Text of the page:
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A Surrogate’s Ultimate Guide: The Medical Pre-screening Process

Gestational surrogacy is on the rise as hopeful parents who are unable to carry a pregnancy themselves seek out this option to complete their families. Gestational surrogacy is not new. What was once deemed an option only for the wealthy, changes in law, regulation, and insurance have made gestational surrogacy more accessible than ever before. While there are many hopeful parents, there are far fewer surrogates, and often, that’s due to barriers or fear of the medical pre-screening process potential surrogates must undergo to qualify.

What is gestational surrogacy? 

Gestational Surrogacy is a method of assisted reproduction in which a surrogate mother carries a baby to term on behalf of the intended parents. Unlike traditional surrogacy, where the gestational carrier’s eggs are used, gestational surrogacy only requires the surrogate mother’s uterus, and the baby has no relation to the surrogate whatsoever. 

Instead, an embryo created through in vitro fertilization (IVF) using the eggs and sperm of the intended parents or donors is transferred to the surrogate’s uterus. This method allows individuals or couples to become parents despite fertility issues or medical conditions.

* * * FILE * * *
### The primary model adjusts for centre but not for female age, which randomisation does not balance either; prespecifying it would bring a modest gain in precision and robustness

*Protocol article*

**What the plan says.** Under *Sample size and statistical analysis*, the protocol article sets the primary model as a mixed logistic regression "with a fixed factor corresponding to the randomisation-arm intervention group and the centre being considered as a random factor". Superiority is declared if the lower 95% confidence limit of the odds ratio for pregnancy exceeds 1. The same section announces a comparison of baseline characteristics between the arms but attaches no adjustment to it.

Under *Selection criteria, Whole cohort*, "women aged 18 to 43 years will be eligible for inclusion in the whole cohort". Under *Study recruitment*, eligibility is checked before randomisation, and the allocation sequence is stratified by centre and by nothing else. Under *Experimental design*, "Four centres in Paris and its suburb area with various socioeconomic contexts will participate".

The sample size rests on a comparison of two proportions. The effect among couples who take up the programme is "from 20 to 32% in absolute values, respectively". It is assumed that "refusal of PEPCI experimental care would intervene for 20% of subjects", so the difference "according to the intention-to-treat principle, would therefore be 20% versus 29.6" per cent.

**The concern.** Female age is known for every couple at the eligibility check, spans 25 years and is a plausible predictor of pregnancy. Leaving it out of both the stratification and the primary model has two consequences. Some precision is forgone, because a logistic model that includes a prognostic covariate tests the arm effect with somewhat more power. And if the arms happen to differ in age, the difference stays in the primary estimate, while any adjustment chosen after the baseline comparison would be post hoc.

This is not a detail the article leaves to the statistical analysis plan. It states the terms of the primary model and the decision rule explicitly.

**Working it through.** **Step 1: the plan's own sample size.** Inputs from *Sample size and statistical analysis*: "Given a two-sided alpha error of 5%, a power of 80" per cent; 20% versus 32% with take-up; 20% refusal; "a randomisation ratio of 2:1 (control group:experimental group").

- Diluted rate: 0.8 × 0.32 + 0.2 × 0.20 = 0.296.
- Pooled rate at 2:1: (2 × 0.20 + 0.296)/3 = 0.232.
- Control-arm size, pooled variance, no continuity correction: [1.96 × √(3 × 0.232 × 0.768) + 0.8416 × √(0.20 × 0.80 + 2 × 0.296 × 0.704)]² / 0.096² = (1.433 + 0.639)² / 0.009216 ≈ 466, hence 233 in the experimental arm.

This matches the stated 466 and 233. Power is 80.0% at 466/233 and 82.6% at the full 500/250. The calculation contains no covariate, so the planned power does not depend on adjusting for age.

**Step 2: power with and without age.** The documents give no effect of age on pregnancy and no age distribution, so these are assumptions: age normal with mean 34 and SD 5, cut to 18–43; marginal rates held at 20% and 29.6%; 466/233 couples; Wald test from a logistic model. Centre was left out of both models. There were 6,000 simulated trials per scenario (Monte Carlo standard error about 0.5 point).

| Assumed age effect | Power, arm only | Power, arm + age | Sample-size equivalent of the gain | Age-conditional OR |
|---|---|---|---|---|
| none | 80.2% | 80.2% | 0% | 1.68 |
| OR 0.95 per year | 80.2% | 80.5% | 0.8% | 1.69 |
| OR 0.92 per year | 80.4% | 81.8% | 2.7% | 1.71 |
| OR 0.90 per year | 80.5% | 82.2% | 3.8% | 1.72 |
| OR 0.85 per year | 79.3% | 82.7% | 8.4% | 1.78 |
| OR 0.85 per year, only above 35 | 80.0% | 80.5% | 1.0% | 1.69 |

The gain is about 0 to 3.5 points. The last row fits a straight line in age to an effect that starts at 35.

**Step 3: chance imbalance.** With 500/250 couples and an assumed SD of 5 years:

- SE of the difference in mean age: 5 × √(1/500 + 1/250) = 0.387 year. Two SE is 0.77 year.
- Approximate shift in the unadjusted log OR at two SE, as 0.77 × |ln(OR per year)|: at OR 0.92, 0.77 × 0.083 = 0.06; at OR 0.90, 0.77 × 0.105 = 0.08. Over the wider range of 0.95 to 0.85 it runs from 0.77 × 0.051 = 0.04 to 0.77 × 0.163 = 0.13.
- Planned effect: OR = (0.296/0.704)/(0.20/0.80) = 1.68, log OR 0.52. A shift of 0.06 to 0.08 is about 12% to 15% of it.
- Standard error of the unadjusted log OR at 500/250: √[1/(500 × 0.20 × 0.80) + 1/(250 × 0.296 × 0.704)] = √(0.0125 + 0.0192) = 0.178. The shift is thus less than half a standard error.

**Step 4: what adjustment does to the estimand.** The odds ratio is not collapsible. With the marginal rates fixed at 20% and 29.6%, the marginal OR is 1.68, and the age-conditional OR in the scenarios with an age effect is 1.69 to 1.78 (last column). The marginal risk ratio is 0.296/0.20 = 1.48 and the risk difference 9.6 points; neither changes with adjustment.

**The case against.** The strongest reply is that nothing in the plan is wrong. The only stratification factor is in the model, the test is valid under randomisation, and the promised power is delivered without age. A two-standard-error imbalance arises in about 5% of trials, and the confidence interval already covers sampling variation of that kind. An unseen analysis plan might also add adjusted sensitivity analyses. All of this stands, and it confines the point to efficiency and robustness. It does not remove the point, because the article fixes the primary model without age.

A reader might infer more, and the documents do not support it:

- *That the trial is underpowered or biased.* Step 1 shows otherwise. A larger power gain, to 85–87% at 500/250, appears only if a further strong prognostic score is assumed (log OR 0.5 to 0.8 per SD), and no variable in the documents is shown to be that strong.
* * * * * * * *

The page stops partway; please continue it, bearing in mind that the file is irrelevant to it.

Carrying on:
However, before a surrogate can make an intended parent’s dreams of a family come true, they must undergo a series of screenings – both medical and psychological. These screenings are required of anyone serving as a surrogate in assisted reproduction.

Why is Medical Screening Necessary? 

Medical screening plays a crucial role in the surrogacy journey to ensure the health and well-being of all parties involved. Intended parents are often investing not just money but emotions as well, and pre-screening a surrogate provides peace of mind and the best chance of success at the end of the journey – a beautiful, healthy baby. 

The screening process is rigorous and comprehensive and aims to identify any risks and physical or psychological conditions. While the terms “rigorous” and “comprehensive” can make you feel like you need to start practicing to run a marathon, don’t let it scare you. One of our surrogates, Maile, describes the process as “easy” and “super smooth.”

Up next in our “Ultimate Guide” series, we’ll break down the components of the medical screening process for those seeking to serve as gestational surrogates. In this blog, we’ll share what it’s like to undergo screening from a clinical and the gestational surrogate’s perspective.